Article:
Garden notes: Other people’s gardens

I always get a little thrill on the threshold of other people’s gardens. There’s something expeditionary about setting off into someone else’s little patch of green, even if it is only the size of a handkerchief. All that poking about in shrubs and trees, peering into steamy greenhouses and stumbling upon evidence of children playing on the lawn. And for all the times I’ve stood at somebody’s back door and been disappointed by a manicured square of green, there have been so many times that I’ve encountered winding paths and hidden pigsties, wild herb beds and love seats tucked beneath a willow bower.

We recently hired a motor for a little trip down to Devon, to the English Riviera, although I must clarify that our accommodation was of the canvas variety rather than that offered on Burgh Island. The journey took a full day either way, and so we punctuated it with visits to National Trust properties. A little diversion from the main road, a bite of lunch in the tea room and then a tour around a house and garden. Most such houses are grand affairs, so different to our own home that I am content to gaze at all the beautiful things while being glad that our home is so much cosier and easier to dust. Some are full of the original furnishings, including the collections of several generations of inhabitants. Others have been given to the nation empty, and filled with chairs and tables, books and portraits gathered from other properties and auctions. Occasionally you stumble upon one which is really special – like Cotehele in Cornwall, which we spent a day exploring – a tudor mansion which has been left unchanged since the 17oos. The rooms are dark with tapestries, the beds spread with hand-pieced patchwork or exquisite whole cloth quilts. Seb and Ilse peered into the great hall through the squint in the solar, and we all took turns handling the weaponry on display, from great swords six feet long to little daggers and cruel, delicate spurs.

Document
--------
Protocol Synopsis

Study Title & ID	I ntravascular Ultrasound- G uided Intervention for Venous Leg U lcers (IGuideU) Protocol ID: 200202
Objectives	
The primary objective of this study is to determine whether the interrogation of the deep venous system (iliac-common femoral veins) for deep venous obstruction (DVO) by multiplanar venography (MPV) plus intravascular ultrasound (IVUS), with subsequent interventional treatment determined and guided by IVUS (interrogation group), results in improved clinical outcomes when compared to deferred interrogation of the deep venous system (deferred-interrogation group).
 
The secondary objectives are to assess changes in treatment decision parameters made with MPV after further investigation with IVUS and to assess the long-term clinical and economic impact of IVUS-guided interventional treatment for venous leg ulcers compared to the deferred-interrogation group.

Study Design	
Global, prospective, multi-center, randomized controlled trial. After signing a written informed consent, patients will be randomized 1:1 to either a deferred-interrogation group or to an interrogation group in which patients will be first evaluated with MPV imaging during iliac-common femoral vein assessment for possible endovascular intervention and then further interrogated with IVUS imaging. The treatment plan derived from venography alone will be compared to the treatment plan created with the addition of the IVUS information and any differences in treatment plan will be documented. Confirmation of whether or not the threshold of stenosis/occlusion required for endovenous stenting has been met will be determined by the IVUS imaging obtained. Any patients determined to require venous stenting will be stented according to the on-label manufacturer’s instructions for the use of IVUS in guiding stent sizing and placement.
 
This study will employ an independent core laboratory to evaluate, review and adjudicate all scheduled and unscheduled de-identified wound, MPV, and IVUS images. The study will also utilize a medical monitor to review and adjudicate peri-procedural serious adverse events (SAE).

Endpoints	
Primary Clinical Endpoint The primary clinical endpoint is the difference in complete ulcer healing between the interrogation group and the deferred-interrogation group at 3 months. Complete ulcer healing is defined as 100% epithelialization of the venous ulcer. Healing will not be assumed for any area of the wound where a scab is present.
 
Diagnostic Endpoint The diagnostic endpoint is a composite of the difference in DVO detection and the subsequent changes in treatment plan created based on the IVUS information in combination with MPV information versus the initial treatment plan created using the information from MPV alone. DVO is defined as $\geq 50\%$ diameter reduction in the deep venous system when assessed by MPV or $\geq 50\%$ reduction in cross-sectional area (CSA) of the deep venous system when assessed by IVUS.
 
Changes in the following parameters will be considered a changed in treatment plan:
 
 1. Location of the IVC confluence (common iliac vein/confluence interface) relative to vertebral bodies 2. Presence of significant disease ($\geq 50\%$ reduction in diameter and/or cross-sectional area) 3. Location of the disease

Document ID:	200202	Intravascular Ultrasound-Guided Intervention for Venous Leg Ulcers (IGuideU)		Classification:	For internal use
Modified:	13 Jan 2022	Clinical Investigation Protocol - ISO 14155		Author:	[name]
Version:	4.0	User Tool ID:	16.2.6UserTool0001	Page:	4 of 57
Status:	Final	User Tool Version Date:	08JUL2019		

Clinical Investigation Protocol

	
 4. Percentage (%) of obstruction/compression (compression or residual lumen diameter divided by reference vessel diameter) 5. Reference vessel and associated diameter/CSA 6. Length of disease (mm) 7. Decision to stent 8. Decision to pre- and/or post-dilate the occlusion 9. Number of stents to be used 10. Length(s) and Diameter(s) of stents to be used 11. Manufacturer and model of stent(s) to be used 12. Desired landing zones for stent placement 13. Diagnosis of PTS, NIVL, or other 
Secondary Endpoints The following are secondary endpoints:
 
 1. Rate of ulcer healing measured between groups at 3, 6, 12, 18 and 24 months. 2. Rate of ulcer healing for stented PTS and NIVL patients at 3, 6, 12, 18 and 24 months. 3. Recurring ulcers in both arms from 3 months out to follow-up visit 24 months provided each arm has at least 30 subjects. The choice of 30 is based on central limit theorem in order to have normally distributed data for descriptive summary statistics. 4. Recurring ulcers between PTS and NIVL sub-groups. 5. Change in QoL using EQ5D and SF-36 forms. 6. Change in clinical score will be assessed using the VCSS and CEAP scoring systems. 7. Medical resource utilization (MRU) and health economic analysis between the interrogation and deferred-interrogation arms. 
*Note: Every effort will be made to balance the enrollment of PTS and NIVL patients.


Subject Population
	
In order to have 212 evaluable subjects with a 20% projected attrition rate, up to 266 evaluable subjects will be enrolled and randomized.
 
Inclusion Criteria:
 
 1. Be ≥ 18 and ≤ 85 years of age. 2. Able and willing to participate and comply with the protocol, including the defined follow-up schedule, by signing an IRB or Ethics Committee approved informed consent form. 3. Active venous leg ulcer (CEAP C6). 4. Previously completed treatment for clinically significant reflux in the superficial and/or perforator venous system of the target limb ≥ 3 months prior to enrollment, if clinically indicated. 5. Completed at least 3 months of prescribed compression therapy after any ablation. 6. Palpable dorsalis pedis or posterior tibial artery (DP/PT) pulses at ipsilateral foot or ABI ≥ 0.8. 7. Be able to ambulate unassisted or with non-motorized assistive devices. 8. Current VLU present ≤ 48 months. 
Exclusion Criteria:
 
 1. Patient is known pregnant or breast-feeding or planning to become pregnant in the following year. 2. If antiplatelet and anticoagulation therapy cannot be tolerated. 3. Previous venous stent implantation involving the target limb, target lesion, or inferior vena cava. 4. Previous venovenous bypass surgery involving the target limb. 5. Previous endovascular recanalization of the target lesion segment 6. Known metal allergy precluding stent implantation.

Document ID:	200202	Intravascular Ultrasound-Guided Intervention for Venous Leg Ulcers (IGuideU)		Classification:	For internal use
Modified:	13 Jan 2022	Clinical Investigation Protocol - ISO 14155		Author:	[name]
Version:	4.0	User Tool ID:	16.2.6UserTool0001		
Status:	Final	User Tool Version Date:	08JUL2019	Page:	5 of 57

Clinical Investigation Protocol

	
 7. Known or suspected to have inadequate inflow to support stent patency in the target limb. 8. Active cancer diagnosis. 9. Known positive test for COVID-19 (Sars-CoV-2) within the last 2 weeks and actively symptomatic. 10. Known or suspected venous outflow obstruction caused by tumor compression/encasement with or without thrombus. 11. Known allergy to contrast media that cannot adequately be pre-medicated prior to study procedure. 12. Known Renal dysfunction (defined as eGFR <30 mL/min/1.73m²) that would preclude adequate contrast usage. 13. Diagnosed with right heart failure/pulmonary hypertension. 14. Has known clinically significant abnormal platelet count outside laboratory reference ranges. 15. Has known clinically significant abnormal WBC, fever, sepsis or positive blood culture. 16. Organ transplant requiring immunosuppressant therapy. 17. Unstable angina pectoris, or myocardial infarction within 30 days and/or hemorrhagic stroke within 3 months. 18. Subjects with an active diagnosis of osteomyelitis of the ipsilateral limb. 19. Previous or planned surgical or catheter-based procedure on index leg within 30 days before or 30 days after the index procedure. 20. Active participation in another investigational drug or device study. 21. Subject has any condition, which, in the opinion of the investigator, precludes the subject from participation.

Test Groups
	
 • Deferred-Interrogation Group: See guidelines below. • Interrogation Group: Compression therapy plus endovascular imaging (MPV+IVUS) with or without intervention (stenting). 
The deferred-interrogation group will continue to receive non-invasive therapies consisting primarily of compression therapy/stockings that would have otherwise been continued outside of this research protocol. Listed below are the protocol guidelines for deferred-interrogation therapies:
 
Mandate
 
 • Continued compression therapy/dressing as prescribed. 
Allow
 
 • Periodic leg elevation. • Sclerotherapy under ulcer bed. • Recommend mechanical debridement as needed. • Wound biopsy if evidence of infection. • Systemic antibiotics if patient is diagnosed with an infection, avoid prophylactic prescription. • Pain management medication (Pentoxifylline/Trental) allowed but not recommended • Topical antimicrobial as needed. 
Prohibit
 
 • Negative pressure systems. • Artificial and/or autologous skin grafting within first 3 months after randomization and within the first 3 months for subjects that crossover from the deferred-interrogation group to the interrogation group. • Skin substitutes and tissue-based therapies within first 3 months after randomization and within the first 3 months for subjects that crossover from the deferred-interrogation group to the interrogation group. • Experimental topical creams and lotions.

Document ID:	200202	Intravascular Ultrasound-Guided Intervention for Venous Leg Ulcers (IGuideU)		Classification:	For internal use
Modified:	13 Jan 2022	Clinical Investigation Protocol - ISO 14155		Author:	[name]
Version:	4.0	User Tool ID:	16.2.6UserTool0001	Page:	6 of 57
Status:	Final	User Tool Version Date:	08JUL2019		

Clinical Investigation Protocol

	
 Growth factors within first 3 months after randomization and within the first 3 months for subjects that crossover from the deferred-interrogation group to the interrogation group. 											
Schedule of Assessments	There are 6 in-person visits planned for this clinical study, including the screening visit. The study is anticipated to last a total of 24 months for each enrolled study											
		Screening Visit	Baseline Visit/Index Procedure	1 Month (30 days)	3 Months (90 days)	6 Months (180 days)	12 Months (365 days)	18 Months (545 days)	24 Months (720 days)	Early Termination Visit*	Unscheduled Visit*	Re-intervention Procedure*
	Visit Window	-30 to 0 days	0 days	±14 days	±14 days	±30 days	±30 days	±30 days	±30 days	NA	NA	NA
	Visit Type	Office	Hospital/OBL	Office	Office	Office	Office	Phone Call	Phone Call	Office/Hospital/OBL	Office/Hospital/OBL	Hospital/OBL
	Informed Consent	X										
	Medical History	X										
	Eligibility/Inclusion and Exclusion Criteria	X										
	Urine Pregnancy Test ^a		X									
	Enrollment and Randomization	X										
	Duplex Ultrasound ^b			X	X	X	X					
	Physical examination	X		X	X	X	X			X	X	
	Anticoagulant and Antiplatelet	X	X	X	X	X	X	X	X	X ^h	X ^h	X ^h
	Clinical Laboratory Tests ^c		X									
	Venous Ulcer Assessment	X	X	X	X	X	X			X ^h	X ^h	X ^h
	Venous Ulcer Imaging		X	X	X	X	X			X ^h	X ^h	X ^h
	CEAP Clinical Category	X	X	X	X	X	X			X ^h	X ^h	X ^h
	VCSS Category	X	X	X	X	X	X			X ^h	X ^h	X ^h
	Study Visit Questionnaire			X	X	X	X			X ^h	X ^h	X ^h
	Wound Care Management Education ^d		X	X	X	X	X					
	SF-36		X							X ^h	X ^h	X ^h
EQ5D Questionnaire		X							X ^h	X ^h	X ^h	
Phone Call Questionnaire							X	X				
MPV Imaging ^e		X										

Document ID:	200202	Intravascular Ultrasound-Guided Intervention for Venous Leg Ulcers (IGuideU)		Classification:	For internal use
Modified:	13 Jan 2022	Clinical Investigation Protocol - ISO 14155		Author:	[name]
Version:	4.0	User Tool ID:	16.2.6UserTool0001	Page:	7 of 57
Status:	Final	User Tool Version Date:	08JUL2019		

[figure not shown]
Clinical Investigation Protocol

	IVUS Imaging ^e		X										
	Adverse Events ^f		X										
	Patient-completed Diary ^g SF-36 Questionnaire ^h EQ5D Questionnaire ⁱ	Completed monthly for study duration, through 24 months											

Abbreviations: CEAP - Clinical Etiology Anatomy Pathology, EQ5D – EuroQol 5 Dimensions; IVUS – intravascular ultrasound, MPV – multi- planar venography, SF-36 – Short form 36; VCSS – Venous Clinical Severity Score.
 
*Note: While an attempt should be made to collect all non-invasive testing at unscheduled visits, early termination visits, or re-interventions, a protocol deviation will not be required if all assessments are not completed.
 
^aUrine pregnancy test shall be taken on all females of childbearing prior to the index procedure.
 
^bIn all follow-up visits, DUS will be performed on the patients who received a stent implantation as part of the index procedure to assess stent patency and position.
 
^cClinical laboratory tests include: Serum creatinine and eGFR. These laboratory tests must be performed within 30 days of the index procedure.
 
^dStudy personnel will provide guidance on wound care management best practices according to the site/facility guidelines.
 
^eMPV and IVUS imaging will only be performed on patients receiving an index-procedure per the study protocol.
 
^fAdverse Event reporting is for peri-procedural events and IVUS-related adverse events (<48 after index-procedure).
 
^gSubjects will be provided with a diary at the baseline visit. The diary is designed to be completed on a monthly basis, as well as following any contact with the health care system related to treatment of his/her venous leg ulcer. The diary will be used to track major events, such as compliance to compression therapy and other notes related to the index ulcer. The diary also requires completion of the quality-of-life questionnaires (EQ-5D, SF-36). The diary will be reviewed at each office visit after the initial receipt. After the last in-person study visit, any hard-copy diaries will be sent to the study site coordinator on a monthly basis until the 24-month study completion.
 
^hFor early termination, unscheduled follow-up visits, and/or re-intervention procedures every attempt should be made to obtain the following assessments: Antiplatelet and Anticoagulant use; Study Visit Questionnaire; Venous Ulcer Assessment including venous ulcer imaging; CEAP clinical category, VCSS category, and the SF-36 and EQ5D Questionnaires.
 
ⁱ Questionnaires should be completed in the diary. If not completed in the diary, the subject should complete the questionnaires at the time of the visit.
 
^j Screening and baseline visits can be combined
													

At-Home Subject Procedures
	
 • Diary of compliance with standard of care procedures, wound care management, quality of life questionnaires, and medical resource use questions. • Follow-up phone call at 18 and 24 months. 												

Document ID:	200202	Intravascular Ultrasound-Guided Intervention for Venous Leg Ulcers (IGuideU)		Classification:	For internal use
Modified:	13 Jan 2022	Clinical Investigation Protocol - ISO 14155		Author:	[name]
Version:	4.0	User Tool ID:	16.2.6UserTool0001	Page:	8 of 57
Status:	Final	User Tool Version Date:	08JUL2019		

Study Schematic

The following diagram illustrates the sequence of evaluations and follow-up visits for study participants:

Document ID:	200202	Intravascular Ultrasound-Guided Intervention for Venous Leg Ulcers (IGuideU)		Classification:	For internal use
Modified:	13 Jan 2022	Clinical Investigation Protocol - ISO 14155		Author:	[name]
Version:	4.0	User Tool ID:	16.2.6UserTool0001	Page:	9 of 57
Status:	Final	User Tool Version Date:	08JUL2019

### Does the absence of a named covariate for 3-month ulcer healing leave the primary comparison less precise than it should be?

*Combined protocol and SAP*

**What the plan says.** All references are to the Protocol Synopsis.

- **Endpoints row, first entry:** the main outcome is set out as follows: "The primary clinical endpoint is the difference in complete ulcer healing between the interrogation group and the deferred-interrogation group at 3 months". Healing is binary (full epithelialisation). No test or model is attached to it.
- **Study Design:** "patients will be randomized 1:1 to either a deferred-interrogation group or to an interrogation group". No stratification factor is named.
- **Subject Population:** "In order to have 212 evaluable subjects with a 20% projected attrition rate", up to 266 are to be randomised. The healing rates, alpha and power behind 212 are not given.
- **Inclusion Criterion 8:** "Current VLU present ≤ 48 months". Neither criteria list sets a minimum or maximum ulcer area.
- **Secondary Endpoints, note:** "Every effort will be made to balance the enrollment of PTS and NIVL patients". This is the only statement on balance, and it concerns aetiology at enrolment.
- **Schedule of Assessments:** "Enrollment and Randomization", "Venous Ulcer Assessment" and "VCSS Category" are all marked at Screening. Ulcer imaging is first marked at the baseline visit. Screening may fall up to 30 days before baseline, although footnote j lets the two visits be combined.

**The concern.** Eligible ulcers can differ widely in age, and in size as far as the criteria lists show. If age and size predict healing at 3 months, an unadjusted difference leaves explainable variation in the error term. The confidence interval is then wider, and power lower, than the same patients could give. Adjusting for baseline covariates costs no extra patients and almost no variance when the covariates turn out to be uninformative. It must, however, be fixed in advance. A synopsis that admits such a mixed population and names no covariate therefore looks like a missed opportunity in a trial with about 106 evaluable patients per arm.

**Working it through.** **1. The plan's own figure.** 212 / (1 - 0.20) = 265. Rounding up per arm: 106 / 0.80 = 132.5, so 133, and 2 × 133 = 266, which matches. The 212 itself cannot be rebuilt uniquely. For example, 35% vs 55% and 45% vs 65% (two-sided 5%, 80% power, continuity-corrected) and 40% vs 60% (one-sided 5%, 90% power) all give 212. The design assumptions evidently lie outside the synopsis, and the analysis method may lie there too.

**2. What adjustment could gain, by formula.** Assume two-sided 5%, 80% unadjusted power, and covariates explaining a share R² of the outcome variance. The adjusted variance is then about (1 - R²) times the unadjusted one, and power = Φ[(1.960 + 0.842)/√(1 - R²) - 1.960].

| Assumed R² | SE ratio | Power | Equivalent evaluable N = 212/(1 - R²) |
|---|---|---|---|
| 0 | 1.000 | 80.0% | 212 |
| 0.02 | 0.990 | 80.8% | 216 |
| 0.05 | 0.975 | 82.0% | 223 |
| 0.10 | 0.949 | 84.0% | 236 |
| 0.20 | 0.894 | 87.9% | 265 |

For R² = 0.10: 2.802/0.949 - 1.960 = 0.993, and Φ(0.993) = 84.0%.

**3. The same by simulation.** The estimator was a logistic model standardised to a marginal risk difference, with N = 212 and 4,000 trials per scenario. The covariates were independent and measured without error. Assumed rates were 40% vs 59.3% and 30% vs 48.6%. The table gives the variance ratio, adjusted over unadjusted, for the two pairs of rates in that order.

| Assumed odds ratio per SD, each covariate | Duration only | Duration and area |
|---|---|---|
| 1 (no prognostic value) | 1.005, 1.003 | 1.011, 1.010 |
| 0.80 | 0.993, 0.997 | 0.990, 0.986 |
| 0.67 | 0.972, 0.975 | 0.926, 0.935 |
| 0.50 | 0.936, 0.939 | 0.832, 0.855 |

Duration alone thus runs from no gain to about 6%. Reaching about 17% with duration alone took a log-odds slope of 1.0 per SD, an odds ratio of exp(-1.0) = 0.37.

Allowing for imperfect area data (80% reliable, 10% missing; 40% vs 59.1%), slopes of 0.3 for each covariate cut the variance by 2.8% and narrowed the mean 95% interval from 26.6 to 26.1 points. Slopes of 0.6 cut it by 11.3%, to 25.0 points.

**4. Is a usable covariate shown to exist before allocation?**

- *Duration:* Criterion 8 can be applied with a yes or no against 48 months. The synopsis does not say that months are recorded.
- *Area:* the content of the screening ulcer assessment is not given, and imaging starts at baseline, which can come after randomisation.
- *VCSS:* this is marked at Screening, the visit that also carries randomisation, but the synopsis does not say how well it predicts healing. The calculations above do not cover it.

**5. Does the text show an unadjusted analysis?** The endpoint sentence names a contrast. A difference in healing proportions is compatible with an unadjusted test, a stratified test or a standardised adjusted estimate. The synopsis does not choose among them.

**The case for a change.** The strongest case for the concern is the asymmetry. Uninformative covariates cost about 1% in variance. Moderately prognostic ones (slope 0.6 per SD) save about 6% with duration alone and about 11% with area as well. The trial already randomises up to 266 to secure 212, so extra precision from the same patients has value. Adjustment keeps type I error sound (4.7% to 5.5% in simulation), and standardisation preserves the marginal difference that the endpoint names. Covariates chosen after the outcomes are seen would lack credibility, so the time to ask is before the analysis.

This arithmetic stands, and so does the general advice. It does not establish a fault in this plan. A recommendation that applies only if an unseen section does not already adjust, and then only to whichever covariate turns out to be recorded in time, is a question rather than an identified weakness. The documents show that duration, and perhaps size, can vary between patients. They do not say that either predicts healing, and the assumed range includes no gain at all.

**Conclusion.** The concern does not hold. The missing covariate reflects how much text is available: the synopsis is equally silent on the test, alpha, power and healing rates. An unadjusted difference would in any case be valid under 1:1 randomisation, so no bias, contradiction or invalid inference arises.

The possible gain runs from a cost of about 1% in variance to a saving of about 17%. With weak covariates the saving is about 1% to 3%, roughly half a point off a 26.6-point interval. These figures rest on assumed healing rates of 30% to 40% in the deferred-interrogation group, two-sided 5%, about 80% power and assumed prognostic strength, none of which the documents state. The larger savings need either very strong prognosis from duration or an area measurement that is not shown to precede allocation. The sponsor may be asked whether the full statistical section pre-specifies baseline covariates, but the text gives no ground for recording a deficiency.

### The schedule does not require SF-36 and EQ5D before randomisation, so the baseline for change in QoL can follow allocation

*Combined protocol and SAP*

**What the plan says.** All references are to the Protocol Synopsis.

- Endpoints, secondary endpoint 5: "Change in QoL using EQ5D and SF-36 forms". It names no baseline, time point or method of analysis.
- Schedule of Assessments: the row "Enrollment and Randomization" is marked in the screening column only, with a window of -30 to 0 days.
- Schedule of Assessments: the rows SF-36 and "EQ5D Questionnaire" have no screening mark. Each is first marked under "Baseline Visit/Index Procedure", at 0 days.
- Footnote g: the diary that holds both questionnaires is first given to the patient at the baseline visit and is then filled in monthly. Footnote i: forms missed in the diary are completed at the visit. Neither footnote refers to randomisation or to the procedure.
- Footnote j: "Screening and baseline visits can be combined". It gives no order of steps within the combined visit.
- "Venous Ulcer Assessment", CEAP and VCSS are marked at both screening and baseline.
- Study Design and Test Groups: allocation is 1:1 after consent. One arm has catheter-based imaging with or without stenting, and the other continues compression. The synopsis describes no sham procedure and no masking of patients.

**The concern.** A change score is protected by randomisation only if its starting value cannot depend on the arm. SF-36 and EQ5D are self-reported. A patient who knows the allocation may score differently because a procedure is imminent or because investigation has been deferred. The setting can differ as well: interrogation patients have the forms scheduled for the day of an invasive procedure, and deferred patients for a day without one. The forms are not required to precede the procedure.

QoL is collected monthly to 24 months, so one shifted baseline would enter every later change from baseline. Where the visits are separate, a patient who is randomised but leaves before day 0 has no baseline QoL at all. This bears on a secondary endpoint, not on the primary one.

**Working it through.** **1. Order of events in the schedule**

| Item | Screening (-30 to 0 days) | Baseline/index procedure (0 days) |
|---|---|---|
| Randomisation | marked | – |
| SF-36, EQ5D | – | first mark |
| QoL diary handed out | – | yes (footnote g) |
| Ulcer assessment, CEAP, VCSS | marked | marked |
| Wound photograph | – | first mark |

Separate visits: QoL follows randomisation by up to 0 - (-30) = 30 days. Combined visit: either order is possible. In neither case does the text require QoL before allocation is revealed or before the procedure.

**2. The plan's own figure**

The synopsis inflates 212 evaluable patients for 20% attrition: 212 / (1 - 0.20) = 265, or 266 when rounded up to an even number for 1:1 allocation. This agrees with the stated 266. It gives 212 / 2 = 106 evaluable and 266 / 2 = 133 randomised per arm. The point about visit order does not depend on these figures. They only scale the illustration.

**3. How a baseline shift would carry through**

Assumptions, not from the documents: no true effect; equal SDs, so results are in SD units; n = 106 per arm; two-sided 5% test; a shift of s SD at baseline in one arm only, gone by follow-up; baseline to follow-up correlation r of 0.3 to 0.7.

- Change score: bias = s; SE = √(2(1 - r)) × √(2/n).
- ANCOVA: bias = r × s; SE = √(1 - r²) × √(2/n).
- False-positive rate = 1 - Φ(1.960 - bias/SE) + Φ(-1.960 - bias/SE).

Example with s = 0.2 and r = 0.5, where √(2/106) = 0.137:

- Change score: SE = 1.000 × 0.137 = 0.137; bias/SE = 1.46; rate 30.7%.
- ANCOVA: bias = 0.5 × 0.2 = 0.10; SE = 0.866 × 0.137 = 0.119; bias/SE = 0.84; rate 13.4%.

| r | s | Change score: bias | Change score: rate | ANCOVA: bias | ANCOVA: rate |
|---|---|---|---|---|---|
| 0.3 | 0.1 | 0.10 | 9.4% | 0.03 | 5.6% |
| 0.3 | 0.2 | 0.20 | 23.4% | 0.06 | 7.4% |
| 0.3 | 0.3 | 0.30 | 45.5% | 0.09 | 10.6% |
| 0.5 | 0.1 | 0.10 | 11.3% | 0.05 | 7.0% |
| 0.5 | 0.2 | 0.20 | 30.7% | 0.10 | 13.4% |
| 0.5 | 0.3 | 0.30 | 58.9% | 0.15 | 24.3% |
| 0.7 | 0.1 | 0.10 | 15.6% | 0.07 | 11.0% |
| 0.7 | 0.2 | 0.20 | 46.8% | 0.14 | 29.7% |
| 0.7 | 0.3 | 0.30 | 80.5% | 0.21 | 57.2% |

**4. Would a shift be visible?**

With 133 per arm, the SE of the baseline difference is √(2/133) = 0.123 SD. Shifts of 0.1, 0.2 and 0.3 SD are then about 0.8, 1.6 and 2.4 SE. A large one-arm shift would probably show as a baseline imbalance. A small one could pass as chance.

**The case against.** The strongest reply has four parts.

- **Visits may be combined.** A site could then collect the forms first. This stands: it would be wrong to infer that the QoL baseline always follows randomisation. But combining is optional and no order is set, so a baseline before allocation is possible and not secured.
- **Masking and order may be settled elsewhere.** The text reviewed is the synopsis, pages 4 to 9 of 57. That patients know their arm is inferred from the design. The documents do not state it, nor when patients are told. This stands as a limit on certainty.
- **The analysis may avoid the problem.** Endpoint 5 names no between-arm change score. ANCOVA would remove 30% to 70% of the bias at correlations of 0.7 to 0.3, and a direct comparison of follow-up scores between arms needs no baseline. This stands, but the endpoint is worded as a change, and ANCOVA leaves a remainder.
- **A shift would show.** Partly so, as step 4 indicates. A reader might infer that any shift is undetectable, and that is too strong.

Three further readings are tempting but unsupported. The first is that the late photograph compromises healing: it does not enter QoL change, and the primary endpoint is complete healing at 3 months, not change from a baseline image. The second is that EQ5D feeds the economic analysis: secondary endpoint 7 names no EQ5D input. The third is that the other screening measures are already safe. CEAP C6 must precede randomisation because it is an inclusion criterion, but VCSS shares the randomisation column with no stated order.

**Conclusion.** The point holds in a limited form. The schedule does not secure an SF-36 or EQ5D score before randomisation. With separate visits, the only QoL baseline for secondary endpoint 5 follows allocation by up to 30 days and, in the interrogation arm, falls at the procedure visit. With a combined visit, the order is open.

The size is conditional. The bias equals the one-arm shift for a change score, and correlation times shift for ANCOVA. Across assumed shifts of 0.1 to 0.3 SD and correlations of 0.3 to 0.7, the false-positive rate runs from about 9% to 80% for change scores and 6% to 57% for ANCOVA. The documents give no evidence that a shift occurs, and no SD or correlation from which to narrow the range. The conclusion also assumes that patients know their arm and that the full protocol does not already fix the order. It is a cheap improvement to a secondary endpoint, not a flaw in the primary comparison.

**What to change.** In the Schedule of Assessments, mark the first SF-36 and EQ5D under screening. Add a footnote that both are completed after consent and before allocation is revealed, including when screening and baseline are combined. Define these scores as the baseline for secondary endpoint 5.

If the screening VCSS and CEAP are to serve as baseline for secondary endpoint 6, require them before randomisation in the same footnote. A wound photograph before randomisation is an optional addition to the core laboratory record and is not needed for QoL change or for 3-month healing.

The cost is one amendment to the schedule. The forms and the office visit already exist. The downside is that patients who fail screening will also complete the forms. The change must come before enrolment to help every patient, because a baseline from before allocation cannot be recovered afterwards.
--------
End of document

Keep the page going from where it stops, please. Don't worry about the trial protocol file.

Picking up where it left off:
But after the house – and for some reason it is always after the house – we emerge to wander round the gardens. At Cotehele this included a walk through the fern-rich woodland to the watermill and the quay giving access to the Tamar. At Coleton Fishacre there were the cool blues and pinks which formed the view from the mistress’s bedroom, separated from the red hot pokers of the master’s by cool green lawns and ponds layered with lily pads. At Greenway you can walk down through the woods to the boathouse, and had it been the spring the walk would have been coloured by thousands of camellias. But my favourite garden of all was on the edge of the grounds at Killerton: the cottage garden of the post office. It is an exuberant garden, with plants tumbling over one another in their eagerness to grow and a vegetable patch which appears from nowhere. I could hear the children playing hide and seek but couldn’t find them, following the winding paths until a bank of hydrangeas gave way to a lawn with a bench, and there they all were, waiting for me to be done. I was, nearly. There were a few things I wished to fix in my mind: how the plants were grouped together; which vegetables had been left to grow and go to seed in their second year, attracting scores of beneficial insects. I like to learn things from other people’s gardens, much of which never gets put into practice but which is stored away, just in case. From this one I learned something much, much better than a little tip or trick: something which I intend to act upon straight away. It doesn’t matter if the vegetables are mostly over or got eaten by the slugs, or if the alliums are giving way to gravity and time. Gardens don’t need to be perfect. They need to be places of interest, places worth exploring. Places which tell you about the people who made it and use it and coax it into life. Those other people, to whom the gardens belong.

Summer in Devon, Winter in York

It was Ilse’s turn to help me with my quilt yesterday. I spent the first part of the afternoon in the village hall, listening to her school carol concert – a cacophony of recorders and coconut shell donkey steps, carried off with the exuberance only infants can muster. I had my handkerchief ready – I am prone to welling up when all those little voices wend their way haphazardly through Away in a Manger – but I didn’t need it this year. Ilse is one of the ‘big’ ones now, and I enjoyed watching her play her recorder and organise the tots.